04 December 2008


September 27, 2008

Houston and the Gulf Coast of Texas have possibly the largest concentration of petro-chemical facilities in the USA. Of the 150 refineries in the US, 26 of them are located in the greater Houston vicinity, and an additional 28 are located outside of Texas, but still on the Gulf Coast. With the approach of Hurricane Ike, America, knowingly or not, quaked at the thought of this uncontrollable threat to its petrol supply like a junkie watching his dealer be arrested. Ironically, our petrol use is what causes the very threat that can so easily disrupt our supply.

Having been to Houston to photograph the industry in 2006, I wanted to go back and see the result of Ike on the industries and surrounding communities. The Parras Family is involved with various environmental groups that focus on the environmental and health impact on minority groups, and they generously offered to put me up. Alas, I had no time to stay in Houston and visit, as I was off to Brazil the next day, so the only option was to fly down, do the shoot and come back in less than 24 hours. Of course, my flight was delayed, yet Brian Parras of Clean patiently met me for my late-night arrival at the airport.

We made it back to Brian’s house, albeit after midnight, where we met Brian’s father, Juan. Unfortunately, Juan, a relentless defender of the environmental rights of immigrant groups with whom I had communicated for years, could not stay up to chat with Brian and me, so after a beer and a bit of conversation, Brian, Leandra (his girlfriend) and I retired in anticipation of our 5 A.M. wake-up call. A few short hours later, Brian and I were barely awake and stumbling towards his car, off to meet our pilot, Eric Hake, who stepped in to fill the void after our first pilot backed out, literally as I was on the commercial flight from New York.

After the media buildup of the storm and its aftermath, I expected to find a devastated city surrounded by a petro-chemical industry overturned and in disarray. My experience is that the media tends to exaggerate any event to such an extreme that it is dubbed the "event of the century." What I found around Houston was a place that had been hit by a bad storm. My interest is environmentally harmful industry, and I did find tanks partially shredded (though mostly older ones, already rusted), and in particular, the demolished cooling fan unit of a power plant, but largely, industry was back in business. There were plants with flaming stacks pouring acrid smoke into the wind streams going straight to Houston, and bulldozers moving material back and forth into the holds of waiting ships, but all of that is expected. What was interesting were the locations where I remembered piles of dry material (like sulphur) that were no longer, and tanks of liquid waste once full were now empty.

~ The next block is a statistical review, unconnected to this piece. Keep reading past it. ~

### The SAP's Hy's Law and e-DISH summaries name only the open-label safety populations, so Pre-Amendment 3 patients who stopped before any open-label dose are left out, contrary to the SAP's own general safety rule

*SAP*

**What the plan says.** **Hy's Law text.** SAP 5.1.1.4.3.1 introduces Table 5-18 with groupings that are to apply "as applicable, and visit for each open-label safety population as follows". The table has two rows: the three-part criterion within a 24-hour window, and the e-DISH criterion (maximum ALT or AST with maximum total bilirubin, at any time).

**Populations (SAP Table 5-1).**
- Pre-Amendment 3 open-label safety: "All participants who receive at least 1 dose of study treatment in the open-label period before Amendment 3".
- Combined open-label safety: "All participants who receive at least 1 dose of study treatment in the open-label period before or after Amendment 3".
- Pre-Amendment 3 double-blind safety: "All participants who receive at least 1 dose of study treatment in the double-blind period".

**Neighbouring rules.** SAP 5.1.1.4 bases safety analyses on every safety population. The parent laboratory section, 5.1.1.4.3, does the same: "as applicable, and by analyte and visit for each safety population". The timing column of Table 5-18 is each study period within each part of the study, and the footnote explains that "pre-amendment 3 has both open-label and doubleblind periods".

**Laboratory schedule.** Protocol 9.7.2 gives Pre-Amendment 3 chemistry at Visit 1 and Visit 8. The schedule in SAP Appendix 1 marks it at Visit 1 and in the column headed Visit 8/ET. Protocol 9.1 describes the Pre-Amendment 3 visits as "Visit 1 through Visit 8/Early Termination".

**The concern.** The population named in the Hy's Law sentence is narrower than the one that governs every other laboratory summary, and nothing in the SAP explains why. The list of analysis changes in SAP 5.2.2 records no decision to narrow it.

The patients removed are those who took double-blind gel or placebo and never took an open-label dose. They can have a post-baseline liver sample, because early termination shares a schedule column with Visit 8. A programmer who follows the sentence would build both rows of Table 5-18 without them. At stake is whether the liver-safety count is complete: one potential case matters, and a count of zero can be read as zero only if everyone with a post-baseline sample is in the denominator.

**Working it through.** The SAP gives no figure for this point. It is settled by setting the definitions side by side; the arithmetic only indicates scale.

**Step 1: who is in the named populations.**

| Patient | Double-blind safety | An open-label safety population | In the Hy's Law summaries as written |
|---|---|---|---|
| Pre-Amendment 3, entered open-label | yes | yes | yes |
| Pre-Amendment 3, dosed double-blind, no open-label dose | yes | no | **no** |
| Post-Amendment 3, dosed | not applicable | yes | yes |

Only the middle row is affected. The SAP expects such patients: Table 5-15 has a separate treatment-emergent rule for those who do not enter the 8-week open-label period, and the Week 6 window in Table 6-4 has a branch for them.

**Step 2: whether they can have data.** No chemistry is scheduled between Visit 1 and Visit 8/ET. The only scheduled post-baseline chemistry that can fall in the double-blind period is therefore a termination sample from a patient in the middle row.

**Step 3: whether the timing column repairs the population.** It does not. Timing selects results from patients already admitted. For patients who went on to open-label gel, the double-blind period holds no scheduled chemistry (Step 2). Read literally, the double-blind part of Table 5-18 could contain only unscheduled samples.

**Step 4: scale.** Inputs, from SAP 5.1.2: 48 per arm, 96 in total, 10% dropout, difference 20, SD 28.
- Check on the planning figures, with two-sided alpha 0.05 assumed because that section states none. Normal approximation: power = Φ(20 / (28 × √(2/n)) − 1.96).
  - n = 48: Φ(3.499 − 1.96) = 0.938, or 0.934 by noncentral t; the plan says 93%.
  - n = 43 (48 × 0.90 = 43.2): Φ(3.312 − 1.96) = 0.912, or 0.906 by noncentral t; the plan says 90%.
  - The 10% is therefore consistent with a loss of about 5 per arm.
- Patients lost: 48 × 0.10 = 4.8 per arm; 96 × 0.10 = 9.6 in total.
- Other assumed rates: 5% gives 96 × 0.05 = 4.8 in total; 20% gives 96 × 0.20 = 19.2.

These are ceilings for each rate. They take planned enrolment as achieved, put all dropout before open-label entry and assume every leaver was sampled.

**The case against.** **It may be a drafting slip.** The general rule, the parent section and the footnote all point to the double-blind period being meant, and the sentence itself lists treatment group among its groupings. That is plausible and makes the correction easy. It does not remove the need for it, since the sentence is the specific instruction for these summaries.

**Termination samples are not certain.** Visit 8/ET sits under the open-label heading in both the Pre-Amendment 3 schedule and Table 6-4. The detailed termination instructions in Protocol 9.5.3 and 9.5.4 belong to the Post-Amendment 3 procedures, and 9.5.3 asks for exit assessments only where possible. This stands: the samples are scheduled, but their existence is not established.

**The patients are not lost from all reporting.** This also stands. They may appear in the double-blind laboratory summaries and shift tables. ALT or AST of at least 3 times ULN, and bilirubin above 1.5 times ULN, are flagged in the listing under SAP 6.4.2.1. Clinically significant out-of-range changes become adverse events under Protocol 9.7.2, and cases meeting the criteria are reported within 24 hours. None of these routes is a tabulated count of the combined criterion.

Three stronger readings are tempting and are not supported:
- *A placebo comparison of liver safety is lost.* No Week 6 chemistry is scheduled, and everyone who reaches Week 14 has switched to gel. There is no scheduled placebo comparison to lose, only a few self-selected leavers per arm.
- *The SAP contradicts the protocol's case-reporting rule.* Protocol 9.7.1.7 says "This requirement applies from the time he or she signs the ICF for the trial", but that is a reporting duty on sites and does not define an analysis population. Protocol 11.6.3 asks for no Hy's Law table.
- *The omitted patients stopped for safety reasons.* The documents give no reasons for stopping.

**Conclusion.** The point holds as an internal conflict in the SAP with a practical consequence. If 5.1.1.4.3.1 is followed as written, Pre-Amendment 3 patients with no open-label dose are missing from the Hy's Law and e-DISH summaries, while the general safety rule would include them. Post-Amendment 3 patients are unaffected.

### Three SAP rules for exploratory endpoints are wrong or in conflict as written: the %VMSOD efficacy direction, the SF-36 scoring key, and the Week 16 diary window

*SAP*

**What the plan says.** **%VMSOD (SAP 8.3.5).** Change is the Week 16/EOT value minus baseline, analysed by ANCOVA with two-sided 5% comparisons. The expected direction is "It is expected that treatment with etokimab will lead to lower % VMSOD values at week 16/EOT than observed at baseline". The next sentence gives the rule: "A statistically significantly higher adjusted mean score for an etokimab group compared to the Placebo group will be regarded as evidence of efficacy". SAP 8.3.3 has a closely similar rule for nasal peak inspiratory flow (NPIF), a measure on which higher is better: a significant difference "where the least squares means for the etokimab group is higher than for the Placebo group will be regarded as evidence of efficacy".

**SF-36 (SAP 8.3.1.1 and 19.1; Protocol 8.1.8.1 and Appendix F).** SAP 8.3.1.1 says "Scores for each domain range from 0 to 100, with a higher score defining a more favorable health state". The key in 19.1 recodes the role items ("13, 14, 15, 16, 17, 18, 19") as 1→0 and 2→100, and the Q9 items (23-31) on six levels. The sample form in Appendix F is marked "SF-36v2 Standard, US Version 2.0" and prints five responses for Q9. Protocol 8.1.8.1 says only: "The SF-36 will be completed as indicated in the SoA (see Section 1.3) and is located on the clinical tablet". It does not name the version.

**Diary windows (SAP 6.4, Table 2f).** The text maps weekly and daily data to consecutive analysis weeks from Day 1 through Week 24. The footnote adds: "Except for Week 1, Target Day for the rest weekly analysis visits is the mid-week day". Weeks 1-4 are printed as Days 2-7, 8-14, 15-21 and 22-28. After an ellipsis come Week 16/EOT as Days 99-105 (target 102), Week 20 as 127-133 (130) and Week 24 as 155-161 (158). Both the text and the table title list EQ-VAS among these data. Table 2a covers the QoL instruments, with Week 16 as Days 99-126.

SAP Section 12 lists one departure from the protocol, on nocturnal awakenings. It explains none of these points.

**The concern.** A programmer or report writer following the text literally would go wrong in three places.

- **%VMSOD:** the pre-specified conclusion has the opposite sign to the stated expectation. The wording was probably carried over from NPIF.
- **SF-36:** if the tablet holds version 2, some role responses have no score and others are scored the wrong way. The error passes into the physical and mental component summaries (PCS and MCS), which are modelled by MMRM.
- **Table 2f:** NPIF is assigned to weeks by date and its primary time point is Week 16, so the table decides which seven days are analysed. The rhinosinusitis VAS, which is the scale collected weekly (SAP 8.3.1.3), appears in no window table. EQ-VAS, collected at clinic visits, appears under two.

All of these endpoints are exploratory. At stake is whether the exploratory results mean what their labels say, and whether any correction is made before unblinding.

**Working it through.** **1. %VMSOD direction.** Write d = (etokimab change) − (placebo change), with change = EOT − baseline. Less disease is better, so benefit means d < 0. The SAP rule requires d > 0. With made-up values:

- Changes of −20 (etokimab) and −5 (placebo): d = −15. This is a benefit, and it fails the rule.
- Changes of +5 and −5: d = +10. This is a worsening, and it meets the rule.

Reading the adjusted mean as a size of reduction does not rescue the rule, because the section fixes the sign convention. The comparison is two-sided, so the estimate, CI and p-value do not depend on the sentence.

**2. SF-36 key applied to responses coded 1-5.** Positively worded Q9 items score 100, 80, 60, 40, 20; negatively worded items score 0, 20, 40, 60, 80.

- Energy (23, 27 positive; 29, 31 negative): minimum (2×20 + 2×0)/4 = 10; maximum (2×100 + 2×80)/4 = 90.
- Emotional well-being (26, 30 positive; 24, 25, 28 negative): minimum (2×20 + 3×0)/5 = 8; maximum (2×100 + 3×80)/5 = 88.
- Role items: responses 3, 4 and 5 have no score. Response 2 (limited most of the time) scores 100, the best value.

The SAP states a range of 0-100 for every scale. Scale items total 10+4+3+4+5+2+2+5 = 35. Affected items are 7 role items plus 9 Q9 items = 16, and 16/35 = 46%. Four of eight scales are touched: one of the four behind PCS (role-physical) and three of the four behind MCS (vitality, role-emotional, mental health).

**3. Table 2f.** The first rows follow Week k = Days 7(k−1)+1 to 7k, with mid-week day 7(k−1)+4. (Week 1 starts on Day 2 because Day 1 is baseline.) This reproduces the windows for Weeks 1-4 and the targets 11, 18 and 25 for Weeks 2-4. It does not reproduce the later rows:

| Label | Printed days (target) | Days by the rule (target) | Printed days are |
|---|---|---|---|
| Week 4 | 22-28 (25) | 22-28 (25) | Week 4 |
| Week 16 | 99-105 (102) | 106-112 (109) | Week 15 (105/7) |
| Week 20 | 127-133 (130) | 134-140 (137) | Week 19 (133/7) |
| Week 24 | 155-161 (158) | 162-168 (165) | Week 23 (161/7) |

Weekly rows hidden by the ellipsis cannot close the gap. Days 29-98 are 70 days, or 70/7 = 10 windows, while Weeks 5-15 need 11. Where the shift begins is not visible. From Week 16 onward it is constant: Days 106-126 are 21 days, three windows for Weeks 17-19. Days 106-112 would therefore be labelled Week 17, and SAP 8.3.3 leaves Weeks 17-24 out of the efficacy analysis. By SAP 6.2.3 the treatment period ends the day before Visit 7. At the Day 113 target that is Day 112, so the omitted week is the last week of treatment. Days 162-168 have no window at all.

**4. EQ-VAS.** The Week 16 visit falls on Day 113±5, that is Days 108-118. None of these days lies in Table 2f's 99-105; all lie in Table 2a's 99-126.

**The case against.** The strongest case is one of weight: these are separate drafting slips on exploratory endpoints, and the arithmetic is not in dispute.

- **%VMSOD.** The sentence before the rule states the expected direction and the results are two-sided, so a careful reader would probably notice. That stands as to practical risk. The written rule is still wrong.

One would expect that high winds would blow away any uncontained dry material or open bowls of liquid; the question then arises: where did it go? Once blown away, these materials quickly “disappear” into the surroundings, though dissipate is more descriptive, yet the effects linger for years. The environs and neighborhoods bordering Houston’s petro-chemical industry have long suffered the brunt of their discharge, and this instance was no different. Reports have come in of offshore rigs destroyed, massive spills from offshore sources, as well as tremendous leaks and spills within the industrial area. Here is an interesting article from the Houston Chronicle.

The bottom line is, with climate change predictions and increased storm activity and the fact that most of our refineries on which our society depends for its function are in coastal areas with high probability of this storm activity, there is a dual threat to our environment and security. This Houston trip produced some great images, but not the smoking gun I thought would be uncovered.

I loved this sunken ship; imagine the spill that occurred when it went down...

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